How Do Internet Browsers Make Money?

By Andre McNeil | December 04, 2012 AAA

When most people think of the Internet, they typically think of the specific websites and spend little time wondering about the browsers that they're using. Most people have used a variety of browsers from Internet Explorer to Google's (Nasdaq:GOOG) Chrome and unlike most of the services that you can attain from the Internet, the browsers - the tools that actually make using the Internet possible - are free. One would think that this would be the aspect of the Internet that would cost money, but it isn't, so that raises the question, how do Internet browsers make money? Outside of the obvious answer of ad revenue, there are a few tactics that companies use to turn a profit while giving away their product for free. This article will highlight the primary ways that the top ranking browsers by user percentage (Google Chrome, Mozilla Firefox and Internet Explorer) make their money.

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Search Royalties
In what is probably an unknown and unnoticed feature to most, the default search engine on most browsers is always Google. Most people do use Google for their Internet inquiries, but has anyone ever stopped and wondered "Why is it always Google?" Other search engines such as Bing and Yahoo! (Nasdaq:YHOO) pull the same results when you enter the desired information. So why is Google always the one listed? The reason is because Google pays what is known as Search Royalties. What this means is that Google pays an Internet browser company (excluding their own) a substantial amount of money in order to make Google the default search engine for the browser. The 2010 Audited Financial Statements for Mozilla, the creators of Firefox, show that they were paid $121,109 in royalties, of which Google represents a significant portion of.

Market Penetration
From a business standpoint, the primary purpose of providing a free browser client for customers is market penetration. Market penetration is a measure of the amount of sales or adoption of a product or service compared to the total theoretical market for that product or service. What this means is that for every person that is a user of a certain browser, there is a market for a different product that can or will be offered to the client. In the case of Google, this is their biggest concern as they offer several different products that can be integrated with Google Chrome such as Gmail, Google Plus and Android Software. Some of these services can be had for free, but others will cost money for the premium versions or for the program outright, and with integration between all Google products and services, it makes using Chrome that much more of a plus.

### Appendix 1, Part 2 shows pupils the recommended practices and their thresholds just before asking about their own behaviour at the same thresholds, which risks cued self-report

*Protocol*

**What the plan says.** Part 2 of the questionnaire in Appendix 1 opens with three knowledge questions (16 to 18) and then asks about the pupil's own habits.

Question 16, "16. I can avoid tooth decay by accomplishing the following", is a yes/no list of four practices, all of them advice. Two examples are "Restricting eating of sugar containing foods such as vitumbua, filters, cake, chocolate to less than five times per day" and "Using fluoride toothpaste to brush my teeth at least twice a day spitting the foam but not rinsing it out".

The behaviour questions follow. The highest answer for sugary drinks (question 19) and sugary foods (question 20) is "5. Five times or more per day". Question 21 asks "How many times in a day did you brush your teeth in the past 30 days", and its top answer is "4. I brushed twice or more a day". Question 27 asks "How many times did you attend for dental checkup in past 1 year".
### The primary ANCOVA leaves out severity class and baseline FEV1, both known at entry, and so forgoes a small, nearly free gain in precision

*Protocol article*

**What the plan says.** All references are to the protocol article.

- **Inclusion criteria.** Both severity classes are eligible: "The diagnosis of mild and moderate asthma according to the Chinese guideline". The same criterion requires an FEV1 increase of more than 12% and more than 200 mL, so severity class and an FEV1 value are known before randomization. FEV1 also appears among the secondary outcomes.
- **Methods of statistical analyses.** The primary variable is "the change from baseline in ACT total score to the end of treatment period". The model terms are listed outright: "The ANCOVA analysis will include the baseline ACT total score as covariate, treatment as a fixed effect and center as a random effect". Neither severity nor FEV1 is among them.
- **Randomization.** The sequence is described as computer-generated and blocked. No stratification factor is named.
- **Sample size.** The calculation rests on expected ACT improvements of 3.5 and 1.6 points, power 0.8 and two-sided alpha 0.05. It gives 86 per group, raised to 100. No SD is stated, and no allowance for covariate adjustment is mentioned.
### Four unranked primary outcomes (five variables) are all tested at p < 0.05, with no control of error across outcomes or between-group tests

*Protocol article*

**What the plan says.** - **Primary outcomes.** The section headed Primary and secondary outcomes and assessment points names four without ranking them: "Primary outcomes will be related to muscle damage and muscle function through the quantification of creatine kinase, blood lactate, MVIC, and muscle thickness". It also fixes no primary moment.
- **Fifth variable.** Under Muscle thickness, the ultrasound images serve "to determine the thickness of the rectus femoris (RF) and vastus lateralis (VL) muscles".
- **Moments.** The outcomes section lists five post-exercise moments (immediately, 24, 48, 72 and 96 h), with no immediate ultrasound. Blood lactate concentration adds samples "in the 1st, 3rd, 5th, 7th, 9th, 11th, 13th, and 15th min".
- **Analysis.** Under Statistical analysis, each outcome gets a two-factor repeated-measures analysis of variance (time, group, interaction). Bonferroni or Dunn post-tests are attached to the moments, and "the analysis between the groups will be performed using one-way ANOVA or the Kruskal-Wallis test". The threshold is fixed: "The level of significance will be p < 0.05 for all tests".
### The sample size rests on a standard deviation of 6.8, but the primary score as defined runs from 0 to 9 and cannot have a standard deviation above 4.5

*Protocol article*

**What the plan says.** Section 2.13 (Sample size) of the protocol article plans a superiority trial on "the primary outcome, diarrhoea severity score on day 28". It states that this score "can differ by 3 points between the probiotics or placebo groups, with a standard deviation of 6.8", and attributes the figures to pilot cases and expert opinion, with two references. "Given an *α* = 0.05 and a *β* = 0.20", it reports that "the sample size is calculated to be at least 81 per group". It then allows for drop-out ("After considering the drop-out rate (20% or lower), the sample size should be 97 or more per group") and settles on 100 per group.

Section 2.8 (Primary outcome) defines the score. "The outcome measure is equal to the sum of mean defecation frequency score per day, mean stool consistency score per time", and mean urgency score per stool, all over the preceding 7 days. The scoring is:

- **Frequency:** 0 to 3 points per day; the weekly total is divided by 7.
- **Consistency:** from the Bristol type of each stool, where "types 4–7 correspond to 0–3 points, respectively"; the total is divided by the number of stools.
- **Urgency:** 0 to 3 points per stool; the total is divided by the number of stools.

Indirect Revenue and Business
In the case of a company such as Microsoft (Nasdaq:MSFT), the revenue that they see is not necessarily tied into their browser, but is regarded as a total package. Microsoft was the first of the now three major browser companies to put out a browser for free. This was back when Netscape Navigator was the dominant party, and charging five dollars per copy of their software. Rumor has it that Bill Gates feared that computing would become 100% Internet based, so he decided to develop a browser that would be free and embedded into every computer that is running Windows software. While the value of Internet Explorer itself is not quantified by Microsoft, its intrinsic value is very high as it is packaged into all computers running windows software which still allows it to control a decent amount of the general client base and it is deeply embedded in the financial services industry. Companies have been using Internet Explorer since the 1990s and in some cases have programs that will only work with it, and to shut down operations to do a complete overall would be counterproductive and as such Internet Explorer will almost always be their browser of choice.

The Bottom Line
The idea of Internet browsers started out as a pay for use product but with the rise of computer and software availability, open source browsers have made it so that browsers will never be paid for again. As such there is no real way to gain direct revenue from an Internet browser, so the aim of the companies that produce these browsers is to find ways to attract the current users of their browsers toward their other offerings. The landscape doesn't look like it will change much soon in regards to who the three major players are, but there might be a shakeup in regards of who controls the largest slice of the pie depending on which one is the first to come up with the next revolutionary idea in the world of Internet browsers.

At the time of writing, Andre McNeil did not own any shares in any company mentioned in this article.

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